For this post, I though I would post up a step by step guide of how I complete a pet portrait. I very rarely manage to take photo’s of the process all the way through but, Andy pointed out that people often like to know how a piece of art comes about.This is Holly, a labrador and I used a photo reference from Paint my Photo.
Initially I start with a drawing putting in as much detail as I can until I am happy with the overall look.
Being right-handed, I always start on the left uppermost corner. Using any kind of medium in black and I will inevitably smudge it if I don’t work systematically ~ as it is invariably I end up looking somewhat sooty I use little strokes in pastel in the same direction as the fur making sure that I leave in the highlights where the fur catches the light.
I continue working across and downwards mainly just in black pastel until I get to the eye. When I am detailing the eyes, I always put in the white light highlights initially and then a layer of yellow. Whilst this initially looks quite odd, it builds some depth into the eye.
I will then input the pupil and start adding colours to the iris, fanning out from the pupil like a star.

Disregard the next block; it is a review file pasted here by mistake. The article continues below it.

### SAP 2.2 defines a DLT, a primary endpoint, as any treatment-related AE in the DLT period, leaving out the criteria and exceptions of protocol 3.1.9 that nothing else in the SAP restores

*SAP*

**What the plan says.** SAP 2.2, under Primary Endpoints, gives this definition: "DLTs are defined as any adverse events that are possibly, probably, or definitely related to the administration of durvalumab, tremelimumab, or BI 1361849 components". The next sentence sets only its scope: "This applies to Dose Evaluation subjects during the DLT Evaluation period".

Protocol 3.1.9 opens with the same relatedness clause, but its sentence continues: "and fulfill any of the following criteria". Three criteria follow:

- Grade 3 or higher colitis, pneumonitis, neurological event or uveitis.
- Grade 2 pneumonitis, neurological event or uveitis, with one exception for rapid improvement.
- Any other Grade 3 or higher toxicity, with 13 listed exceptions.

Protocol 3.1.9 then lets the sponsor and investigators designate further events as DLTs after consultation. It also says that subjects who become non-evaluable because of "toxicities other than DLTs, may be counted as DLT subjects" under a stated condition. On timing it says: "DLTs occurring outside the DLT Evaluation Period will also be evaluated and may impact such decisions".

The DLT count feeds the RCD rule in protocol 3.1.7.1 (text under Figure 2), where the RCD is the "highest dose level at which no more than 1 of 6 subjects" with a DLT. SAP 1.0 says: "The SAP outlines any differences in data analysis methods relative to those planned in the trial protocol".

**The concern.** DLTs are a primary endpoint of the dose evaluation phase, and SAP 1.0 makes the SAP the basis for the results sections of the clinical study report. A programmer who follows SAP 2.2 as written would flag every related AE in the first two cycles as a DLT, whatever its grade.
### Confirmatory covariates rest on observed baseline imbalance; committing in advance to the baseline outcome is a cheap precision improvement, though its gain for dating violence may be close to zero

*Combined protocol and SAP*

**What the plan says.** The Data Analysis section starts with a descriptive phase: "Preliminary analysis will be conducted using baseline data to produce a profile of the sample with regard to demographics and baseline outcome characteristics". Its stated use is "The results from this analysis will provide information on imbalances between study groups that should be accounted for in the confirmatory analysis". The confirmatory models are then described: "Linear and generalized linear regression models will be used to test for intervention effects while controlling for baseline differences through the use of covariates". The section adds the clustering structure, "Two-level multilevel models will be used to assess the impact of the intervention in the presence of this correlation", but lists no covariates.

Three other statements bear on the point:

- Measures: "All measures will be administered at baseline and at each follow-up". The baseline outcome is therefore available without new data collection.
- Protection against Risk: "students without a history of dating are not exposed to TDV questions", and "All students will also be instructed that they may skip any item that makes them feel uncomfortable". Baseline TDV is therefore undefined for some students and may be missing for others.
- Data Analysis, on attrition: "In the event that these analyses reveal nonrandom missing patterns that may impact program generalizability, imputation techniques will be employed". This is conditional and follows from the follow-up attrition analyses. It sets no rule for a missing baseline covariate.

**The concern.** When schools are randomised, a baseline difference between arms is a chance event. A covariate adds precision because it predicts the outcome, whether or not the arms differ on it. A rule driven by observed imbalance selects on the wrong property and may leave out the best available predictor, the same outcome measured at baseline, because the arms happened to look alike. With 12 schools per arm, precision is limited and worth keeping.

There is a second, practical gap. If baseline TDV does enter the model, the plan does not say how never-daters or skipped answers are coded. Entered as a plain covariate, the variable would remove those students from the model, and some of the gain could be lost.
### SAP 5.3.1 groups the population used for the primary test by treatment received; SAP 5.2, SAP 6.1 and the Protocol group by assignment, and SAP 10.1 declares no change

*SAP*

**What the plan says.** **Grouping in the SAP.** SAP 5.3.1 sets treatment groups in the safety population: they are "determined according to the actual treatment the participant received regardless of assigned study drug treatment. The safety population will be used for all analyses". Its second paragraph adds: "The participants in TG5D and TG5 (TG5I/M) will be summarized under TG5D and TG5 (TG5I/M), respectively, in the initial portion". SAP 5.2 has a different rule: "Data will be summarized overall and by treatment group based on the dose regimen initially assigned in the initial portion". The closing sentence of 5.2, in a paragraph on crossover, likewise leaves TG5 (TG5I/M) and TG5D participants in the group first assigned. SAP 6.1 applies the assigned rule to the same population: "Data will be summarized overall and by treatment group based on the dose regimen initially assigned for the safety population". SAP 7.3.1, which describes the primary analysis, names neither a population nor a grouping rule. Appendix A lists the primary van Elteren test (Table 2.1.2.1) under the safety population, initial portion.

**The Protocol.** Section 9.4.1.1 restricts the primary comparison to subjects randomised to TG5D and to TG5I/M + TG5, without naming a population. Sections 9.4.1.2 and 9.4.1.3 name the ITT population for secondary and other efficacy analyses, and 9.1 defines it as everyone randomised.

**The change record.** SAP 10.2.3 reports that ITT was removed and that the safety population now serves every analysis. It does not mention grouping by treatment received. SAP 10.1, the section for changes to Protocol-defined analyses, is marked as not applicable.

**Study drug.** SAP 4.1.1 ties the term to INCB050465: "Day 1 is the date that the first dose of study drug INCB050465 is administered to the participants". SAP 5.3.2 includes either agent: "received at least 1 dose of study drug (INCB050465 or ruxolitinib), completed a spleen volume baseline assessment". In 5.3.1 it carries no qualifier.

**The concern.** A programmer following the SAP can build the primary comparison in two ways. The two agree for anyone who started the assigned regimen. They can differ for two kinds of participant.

For the next stage I continue with the fur and also turn my attention to the nose. The top of a dog’s nose catches the light but it is usually textured so to provide this texture I cover the top of the nose in small white dots.
It is at this stage that I will introduce a little more colour, in this case Holly has a certain peachy colour around the nose area in particular. When I feel happy, I will then use a Q tip and gently blend my strokes. As I build the tones around the nose, attention is paid to those areas that are dark like the nostrils and ensuring that I get the shape of them accurate. It is small features like this that really do determine the animal. If you look at several Labrador’s, I can almost guarantee that they will not look the same. A lot like people really!
I continue in the same manner as previously being careful to adjust little things as I go but also not too much. Seeing half an animal can skew the perspective and I am always glad to get in the second eye so I see the whole thing coming together.
Finally the finished piece!